Following the Obama administration's nod to the notion of mandatory detention pay in its draft highway bill, debate has intensified over whether the federal government ought to be involved in detention at all.
At least, watchers say, carriers may have better tools to support negotiation of hourly detention-pay schemes with shippers and receivers -- others, however, see potential downsides in the future, such as FMCSA further limiting hours... ...
Among others, Mark Olsen of Clinton, Utah, echoed the overall mixed nature of the comments all told. However, he rejoined arguments in favor of the need for ELDs with a message heard increasingly -- that ...
A Happy Thanksgiving wish from Wendy Parker: "I have so much to be thankful for. I'm one of those annoying people who post on Facebook, 'I have the best life ever.' I know it's annoying ...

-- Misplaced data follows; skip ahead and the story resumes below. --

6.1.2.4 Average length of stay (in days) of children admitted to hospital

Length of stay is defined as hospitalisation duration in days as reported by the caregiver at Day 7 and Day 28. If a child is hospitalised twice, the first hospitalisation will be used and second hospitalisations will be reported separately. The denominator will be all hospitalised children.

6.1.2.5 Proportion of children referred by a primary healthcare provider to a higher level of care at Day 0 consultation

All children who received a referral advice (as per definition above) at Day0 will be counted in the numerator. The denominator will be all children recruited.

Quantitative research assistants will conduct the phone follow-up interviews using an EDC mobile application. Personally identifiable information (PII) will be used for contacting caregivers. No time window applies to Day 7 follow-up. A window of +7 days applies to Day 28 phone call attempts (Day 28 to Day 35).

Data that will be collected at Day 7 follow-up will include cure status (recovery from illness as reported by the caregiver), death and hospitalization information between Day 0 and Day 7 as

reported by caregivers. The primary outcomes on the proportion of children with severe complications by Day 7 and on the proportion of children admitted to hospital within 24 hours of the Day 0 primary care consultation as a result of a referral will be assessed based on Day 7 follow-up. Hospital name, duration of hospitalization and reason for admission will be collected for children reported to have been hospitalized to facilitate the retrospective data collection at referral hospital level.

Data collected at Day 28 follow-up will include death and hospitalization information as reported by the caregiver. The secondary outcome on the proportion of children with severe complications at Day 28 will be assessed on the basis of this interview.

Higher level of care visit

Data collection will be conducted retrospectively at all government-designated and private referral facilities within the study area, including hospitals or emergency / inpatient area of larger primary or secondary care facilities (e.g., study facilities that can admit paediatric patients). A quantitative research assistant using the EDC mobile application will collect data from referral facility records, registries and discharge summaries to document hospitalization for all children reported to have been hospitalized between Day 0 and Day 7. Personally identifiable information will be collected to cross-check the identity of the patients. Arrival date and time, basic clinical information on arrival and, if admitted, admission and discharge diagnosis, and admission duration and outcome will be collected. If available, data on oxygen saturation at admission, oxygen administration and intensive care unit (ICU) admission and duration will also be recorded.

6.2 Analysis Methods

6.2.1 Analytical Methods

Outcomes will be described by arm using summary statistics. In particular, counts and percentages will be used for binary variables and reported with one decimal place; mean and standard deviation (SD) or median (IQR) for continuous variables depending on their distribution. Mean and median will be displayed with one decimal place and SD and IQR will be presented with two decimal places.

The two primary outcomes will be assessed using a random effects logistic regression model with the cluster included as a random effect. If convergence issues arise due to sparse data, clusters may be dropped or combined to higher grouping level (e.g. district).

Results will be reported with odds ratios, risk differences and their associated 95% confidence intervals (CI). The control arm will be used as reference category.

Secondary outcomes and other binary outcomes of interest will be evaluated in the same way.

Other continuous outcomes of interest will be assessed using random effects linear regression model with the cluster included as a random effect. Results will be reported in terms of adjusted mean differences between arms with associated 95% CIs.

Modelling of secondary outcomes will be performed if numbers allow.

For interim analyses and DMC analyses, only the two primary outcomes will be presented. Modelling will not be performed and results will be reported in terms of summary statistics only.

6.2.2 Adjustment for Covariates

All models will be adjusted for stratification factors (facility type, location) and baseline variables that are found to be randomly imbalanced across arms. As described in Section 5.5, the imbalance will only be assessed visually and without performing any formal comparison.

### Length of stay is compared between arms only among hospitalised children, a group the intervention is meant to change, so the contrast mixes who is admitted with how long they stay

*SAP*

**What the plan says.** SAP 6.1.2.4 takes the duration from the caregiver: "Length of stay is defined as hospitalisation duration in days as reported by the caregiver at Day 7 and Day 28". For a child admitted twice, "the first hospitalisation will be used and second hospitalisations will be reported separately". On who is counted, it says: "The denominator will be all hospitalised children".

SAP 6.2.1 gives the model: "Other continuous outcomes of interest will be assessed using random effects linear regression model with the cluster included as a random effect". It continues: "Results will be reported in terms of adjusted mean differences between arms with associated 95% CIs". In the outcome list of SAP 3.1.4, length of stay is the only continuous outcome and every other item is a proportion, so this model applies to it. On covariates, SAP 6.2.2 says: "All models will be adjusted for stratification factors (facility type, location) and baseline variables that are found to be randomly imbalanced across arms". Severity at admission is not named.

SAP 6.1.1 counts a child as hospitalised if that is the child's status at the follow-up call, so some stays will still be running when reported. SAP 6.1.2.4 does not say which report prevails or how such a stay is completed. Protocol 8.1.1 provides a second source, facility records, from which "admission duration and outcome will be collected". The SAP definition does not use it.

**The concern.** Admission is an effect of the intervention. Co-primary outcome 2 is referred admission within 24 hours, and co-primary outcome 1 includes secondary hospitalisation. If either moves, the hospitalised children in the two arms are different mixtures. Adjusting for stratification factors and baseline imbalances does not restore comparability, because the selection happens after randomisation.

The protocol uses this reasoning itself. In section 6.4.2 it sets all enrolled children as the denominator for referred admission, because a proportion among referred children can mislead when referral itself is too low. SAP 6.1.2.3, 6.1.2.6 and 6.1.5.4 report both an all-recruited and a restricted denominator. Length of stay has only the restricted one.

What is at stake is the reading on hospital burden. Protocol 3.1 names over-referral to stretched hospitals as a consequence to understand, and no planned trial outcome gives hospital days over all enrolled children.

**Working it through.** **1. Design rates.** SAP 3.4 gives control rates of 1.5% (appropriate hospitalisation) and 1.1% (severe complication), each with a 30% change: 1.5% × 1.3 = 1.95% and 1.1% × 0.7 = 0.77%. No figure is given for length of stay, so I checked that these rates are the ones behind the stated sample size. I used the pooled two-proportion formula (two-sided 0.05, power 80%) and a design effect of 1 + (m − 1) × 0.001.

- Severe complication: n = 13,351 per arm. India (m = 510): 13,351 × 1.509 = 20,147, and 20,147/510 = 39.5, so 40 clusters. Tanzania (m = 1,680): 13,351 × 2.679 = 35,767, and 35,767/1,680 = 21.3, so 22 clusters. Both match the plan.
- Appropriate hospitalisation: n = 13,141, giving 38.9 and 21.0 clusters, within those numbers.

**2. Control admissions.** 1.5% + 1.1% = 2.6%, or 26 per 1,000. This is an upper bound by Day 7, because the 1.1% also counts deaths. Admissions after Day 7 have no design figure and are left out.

Wendy Parker struck a nerve with her "Short fuses at the fuel island" blog post. It dealt with commonly expressed aggravation with long waits as some drivers use the island for things other than fueling.
Many carriers have moved in in the direction of time-based pay systems with hourly detention-pay plans, including small fleets; some strategies for detention-rate negotiations take shape.
Preparing for an Overdrive feature on the subject of detention time and pay, this poll probes the extent to which detention is compensated industrywide.
From changes in how drivers are paid to new government regulation of shippers and receivers, the choices are many -- and none particularly easy to implement. Which do you think would do the job best?
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